So, before the front line had reached us in Ukraine, the Germans arrived and told us “We’ll be burning down houses now.” And Mother was crying: “We have Kinder.” A German told us, “Come with us!” And imagine how naïve I was: I am walking across the village with them, and they are with their helmets and submachine guns. They are jabbering something in their language. They stop by some cob house and say “Chicken give!” And then one grabs a chicken from its perch and hands it to me, saying “Chicken yours!” I say, “Nein, nein.” And he throws this chicken down, so that the feathers fly… Then we get to German headquarters. The village is empty. I’m walking with them alone! Without fear! There was no fear. At the headquarters the German poked around somewhere and brought out some bread, a loaf or two, and I saw some bread lying on the floor. I asked him “Can I take it?” He said, “Take it, take it.” And then told me: “Nach Hause!” I went home loaded with bread. Brought it to Mother. Imagine that!

Then our troops arrived. They drafted Father. And we had to stay and work. That’s why I’m considered a laborer of the home front, and a veteran of the Great Patriotic War… All these awards I received at the end of the war because I was working: working for the war effort, contributing to the victory in a way.

In 1945 we returned to Stalingrad. The time was hard, very hard. I’d say it was probably no easier than during the war. The city lay in ruins. We were living in some pathetic dugout. There were loads of German POWs.  By the way, about the Germans. I saw several of them who walked freely without a guard. Some were actually well-built and well-fed. They were working on rebuilding the city and maybe something else, but I did see Germans who had a neat, decent appearance.

Saying that 42, 000 civilians died in Stalingrad. That’s a damned lie.

Before the war there were 500,000 people in Stalingrad. Add to this 227,000 wounded soldiers who were quartered in various hospitals in and around the city. About as many had been evacuated from Leningrad, Ukraine, West Ukraine, Belorussia. Jews running away from the Germans, understandably, were particularly numerous.

I’d like to dwell on some of the figures that are being published. It’s a pack of lies! Saying that 42, 000 civilians died in Stalingrad. That’s a damned lie. Because Stalin had forbidden evacuation. They evacuated factories and some specialists with them; some people had left, but the majority stayed in Stalingrad. That majority was running scared and getting shot at. Who would count them? They weren’t even counting soldiers, and to think they would count us, let alone precisely, to the man: 42,195! That’s a barefaced lie!

There have been more accurate figures, for instance, in an article in “Pravda” that during the battle of Stalingrad about 200,000 civilians died – that’s as many as in Hiroshima.

I’ll grouch a bit about how they say that Stalingrad was supplied with provisions during the battle. Fat chance! Stalingrad was hungry! The soldiers would occasionally give us something, something we would procure by shifting for ourselves. I remember we went down to the Volga to rescue wet wheat from a broken barge. Mother and I would traipse around the ruins looking for dead horses and slice off some meat. There were no rations or anything during the whole period…  Well, the Germans wouldn’t feed us either. Although they would sometimes offer us a treat. I remember when they arrived they offered us some margarine and something else.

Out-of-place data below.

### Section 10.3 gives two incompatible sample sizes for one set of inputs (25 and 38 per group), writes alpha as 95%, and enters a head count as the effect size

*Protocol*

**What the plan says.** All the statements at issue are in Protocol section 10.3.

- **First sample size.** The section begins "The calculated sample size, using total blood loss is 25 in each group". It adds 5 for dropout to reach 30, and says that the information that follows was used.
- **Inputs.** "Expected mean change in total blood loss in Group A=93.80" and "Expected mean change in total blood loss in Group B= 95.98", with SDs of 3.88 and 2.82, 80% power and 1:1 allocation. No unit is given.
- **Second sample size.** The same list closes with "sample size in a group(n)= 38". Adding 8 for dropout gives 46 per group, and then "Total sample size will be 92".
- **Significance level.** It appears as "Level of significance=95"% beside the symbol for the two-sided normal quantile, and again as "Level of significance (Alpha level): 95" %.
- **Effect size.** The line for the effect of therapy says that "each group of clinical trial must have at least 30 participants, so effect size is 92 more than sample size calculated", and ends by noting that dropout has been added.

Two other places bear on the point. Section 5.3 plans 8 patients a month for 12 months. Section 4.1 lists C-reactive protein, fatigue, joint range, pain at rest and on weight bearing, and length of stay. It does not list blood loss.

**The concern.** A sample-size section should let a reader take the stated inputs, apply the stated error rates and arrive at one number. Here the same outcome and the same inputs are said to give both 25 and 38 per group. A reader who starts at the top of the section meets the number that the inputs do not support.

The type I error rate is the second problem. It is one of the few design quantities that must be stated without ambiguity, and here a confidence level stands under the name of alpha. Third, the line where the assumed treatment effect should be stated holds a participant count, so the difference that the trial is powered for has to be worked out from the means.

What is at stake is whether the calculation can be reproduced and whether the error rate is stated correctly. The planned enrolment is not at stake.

When after the war it was necessary to find our Stalingrad documents, Father was requesting them from the Stalingrad archive. And he was told that there were no papers concerning our family whatsoever! As if we had never lived in Stalingrad or had never been taken by the Germans. Nobody knew anything. So there is again the point about 42,000 killed: who could have really counted them if the Archive has no information even about us?! How many of us had been evacuated? How many had been deported to Germany or someplace else? There are no exact figures!! So when they broadcast these figures, I have no idea what it is done for. Archive materials are gone; they only have fake figures.

I always knew that Stalin was everything

What is the significance of the Battle of Stalingrad for you personally?

The significance is great. You know what Grigory Afanasyevich [Zverev] was saying about this significance? For us Stalingrad is of paramount importance. We are simply proud of it! I, for example, can’t say anything bad about Stalin’s rule either before the war, during the war or after. I always knew that Stalin was everything, Stalin was Victory. With Stalin we lived and worked up until 1953. With Stalin we became pilots. After Ukraine, I studied at a special Air Force school and became an officer. [Zverev] and I are, as they say, brothers in aviation. That’s it. And that’s why Stalin is for me what he is…

I am a Stalingrad child and deputy chair of the organization “Children of Stalingrad.” We have our diaspora in Moscow as well, and I’m to a certain extent in charge of that team. We organize events: The City Day, the Day of routing Germans from Stalingrad, and others. By the way, I recently called City Hall to remind them that November 19 was nearing – that’s the date of the counter-offensive. Last year it was an observed holiday. But this year they told me at City Hall: “You know, we are simply dropping this holiday.” Either because of the economic crisis or something else. You can verify it yourself: such holidays simply disappear from the press. And even August 23, the day Stalingrad fell, the day of remembrance of the perished Stalingraders is not mentioned anywhere in the press.

2014 © Facing Stalingrad. All rights reserved. Unless otherwise stated, all text by Jochen Hellbeck, photos by Emma Dodge Hanson.